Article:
Most minor injuries will heal on their own, and home treatment is usually all that is needed to relieve symptoms and promote healing.

Sudden (acute) injury

An acute injury may occur from a direct blow, a penetrating injury, or a fall, or from twisting, jerking, jamming, or bending a limb abnormally. Pain may be sudden and severe. Bruising and swelling may develop soon after the injury. Acute injuries include:

  • Bruises. After a wrist or hand injury, bruising may extend to the fingers from the effects of gravity. See a picture of a bruise (contusion) .
  • Injuries to ligaments. See a picture of a torn thumb ligament  as in skier’s thumb.
  • Injuries to tendons, such as mallet finger.
  • Injuries to joints (sprains).
  • Pulled muscles (strains).
  • Broken bones (fractures), such as a wrist fracture .
  • Dislocations.
  • Crushing injury, which can lead to compartment syndrome.

Overuse injuries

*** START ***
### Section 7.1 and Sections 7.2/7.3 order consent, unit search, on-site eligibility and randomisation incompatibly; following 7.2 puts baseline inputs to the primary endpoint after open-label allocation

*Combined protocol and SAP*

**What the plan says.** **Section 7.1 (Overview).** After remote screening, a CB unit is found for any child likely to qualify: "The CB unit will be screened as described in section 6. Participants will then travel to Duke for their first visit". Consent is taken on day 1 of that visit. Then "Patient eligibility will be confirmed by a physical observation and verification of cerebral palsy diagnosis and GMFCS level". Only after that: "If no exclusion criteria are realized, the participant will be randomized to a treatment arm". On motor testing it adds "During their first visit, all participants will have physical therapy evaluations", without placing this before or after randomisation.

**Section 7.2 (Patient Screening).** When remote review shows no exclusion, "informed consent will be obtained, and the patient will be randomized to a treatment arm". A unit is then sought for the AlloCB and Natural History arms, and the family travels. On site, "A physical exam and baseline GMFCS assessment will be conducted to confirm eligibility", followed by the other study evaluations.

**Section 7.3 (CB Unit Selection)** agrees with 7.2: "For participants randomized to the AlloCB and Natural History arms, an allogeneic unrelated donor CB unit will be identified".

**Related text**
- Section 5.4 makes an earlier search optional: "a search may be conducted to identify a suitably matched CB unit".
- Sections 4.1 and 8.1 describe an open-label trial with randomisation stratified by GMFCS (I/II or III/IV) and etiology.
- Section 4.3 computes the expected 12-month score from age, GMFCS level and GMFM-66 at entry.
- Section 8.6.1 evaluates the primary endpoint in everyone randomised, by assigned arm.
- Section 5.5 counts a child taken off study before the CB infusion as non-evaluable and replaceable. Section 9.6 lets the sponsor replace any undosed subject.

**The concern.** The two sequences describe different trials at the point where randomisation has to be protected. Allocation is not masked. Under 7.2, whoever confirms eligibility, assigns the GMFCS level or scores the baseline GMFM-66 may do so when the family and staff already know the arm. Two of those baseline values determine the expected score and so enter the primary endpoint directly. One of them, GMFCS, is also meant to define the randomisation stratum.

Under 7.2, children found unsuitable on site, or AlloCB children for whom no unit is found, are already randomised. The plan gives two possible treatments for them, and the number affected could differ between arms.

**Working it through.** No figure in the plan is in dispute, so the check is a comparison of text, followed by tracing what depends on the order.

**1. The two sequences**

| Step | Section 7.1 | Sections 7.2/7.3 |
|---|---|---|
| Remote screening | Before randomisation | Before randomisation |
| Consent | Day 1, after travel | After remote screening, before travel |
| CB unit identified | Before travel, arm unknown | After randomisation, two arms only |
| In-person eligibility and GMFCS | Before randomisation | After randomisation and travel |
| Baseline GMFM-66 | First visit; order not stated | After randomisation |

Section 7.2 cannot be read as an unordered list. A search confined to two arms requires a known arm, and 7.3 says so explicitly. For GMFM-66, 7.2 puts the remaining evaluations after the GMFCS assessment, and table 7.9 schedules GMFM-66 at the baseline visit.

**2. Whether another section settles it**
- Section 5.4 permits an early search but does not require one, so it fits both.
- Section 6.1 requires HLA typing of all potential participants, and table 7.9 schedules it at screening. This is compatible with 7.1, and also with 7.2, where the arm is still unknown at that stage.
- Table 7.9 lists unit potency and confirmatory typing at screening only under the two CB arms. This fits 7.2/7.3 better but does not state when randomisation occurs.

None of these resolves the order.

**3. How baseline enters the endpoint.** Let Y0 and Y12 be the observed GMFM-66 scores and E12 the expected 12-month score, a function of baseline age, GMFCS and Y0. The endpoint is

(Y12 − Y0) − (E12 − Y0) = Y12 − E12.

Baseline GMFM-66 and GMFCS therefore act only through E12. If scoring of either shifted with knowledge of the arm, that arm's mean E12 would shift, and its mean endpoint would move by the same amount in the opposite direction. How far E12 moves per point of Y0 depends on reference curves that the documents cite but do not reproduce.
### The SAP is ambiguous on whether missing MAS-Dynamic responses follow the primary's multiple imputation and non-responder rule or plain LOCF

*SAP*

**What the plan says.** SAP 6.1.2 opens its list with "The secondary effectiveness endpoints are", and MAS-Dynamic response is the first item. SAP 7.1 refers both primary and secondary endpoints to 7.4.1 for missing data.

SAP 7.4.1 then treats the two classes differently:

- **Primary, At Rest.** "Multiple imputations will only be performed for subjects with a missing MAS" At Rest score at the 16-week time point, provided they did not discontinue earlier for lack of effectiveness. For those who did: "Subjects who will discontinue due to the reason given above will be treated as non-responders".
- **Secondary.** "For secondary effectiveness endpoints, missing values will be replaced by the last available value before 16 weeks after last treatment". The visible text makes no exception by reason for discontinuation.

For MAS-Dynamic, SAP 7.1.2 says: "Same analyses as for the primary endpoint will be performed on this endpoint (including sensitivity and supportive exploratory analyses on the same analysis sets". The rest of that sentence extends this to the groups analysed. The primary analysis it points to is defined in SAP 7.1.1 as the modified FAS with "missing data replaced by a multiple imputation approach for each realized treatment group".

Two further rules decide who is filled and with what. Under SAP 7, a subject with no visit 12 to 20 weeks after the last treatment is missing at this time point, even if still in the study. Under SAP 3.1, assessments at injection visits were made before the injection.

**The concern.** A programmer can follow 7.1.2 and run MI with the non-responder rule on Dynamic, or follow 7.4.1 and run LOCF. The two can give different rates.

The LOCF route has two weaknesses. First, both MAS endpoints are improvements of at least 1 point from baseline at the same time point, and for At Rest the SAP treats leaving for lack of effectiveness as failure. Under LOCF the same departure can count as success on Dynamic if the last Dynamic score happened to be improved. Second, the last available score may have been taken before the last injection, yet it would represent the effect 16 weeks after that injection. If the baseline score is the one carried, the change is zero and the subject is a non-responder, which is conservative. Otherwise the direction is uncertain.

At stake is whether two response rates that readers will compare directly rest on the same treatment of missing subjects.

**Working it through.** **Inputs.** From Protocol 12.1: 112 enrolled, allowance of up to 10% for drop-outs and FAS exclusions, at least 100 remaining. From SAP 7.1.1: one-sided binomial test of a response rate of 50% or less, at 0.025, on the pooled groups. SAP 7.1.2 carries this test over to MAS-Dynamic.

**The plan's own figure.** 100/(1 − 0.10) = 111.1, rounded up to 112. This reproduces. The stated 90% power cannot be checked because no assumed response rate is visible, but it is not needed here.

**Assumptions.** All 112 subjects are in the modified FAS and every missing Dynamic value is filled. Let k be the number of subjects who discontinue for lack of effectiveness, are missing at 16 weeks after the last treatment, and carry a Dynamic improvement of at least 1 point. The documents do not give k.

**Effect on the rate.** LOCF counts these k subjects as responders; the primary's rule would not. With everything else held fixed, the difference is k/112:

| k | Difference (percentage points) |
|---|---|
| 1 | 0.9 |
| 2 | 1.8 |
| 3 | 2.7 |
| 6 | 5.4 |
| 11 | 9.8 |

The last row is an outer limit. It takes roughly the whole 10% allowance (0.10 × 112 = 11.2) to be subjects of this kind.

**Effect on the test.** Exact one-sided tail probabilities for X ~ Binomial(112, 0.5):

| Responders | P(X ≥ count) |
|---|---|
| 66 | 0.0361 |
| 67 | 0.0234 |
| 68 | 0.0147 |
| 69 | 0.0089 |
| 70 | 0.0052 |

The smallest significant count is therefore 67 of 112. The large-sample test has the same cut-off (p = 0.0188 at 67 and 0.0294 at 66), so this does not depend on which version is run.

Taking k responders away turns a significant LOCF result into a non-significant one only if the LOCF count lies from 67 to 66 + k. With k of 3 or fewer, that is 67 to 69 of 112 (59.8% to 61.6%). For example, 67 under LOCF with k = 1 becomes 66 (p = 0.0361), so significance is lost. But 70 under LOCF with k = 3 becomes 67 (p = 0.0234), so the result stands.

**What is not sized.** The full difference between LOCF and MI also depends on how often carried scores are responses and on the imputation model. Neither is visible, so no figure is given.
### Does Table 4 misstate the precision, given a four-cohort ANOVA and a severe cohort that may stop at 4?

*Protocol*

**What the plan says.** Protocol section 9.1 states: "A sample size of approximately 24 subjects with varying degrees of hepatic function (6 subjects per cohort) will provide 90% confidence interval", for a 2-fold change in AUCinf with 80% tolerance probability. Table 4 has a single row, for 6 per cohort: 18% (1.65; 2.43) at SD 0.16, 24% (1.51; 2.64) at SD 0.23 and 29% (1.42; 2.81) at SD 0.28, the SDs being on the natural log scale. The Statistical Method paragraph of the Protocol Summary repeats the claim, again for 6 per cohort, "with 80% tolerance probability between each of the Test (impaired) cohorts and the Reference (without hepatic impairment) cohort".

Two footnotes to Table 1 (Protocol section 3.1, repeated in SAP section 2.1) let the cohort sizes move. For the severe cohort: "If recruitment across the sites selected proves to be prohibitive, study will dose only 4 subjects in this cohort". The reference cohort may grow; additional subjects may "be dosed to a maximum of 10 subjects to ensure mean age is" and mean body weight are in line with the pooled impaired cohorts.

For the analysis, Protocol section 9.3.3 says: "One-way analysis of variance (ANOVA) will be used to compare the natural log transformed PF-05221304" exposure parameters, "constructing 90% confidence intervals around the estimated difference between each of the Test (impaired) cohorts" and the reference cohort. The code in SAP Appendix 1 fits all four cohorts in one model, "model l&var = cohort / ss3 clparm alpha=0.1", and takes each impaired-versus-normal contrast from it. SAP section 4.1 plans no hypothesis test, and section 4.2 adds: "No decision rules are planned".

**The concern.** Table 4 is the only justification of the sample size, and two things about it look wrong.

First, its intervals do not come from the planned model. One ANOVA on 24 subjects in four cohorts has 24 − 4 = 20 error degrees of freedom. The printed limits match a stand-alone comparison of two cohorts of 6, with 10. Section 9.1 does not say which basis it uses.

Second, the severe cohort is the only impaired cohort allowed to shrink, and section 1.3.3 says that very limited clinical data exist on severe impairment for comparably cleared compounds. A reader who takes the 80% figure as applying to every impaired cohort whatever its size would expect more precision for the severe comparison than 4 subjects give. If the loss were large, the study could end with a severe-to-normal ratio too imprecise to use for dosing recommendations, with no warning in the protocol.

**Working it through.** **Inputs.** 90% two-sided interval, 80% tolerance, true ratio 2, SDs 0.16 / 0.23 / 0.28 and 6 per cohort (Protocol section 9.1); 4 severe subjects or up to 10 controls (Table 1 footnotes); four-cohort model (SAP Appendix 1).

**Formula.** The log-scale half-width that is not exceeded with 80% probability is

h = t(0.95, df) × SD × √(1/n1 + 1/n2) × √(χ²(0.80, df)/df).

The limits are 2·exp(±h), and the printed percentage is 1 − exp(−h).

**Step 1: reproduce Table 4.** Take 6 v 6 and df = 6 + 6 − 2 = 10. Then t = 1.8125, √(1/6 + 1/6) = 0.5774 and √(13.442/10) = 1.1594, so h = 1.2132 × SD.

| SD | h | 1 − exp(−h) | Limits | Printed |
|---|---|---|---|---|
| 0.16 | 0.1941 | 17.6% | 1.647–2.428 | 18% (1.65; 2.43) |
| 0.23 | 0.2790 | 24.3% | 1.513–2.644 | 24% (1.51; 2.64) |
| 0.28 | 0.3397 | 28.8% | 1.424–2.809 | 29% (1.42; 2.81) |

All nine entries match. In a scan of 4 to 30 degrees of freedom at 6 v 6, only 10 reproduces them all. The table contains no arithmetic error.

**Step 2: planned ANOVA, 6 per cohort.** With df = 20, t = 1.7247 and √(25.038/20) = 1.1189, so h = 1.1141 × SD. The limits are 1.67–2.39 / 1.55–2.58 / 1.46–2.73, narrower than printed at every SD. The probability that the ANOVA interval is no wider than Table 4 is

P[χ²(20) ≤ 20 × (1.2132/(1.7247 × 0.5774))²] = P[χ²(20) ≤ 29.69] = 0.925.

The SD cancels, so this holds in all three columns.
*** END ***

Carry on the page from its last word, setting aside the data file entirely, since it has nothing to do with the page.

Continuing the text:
Overuse injuries occur when too much stress is placed on a joint or other tissue, often by “overdoing” an activity or repeating the same activity. Overuse injuries include the following:

  • Carpal tunnel syndrome is caused by pressure on a nerve (median nerve ) in the wrist. The symptoms include tingling, numbness, weakness, or pain of the fingers and hand. See a picture of carpal tunnel syndrome .
  • Tendon pain is actually a symptom of tendinosis, a series of very small tears (microtears) in the tissue in or around the tendon. In addition to pain and tenderness, common symptoms of tendon injury include decreased strength and movement in the affected area.
  • De Quervain’s disease can occur in the hand and wrist when tendons and the tendon covering (sheath) on the thumb side of the wrist swell and become inflamed. See a picture of de Quervain’s disease .

Treatment

Treatment for a finger, hand, or wrist injury may include first aid measures; medicine; “buddy-taping” for support; application of a brace, splint, or cast; physical therapy; and in some cases, surgery. Treatment depends on:

  • The location, type, and severity of the injury.
  • How long ago the injury occurred.
  • Your age, health condition, and activities (such as work, sports, or hobbies).

Stop the pain and get your hand checked. Call +65 6471 2744 (24 Hours) or SMS to +65 9235 7641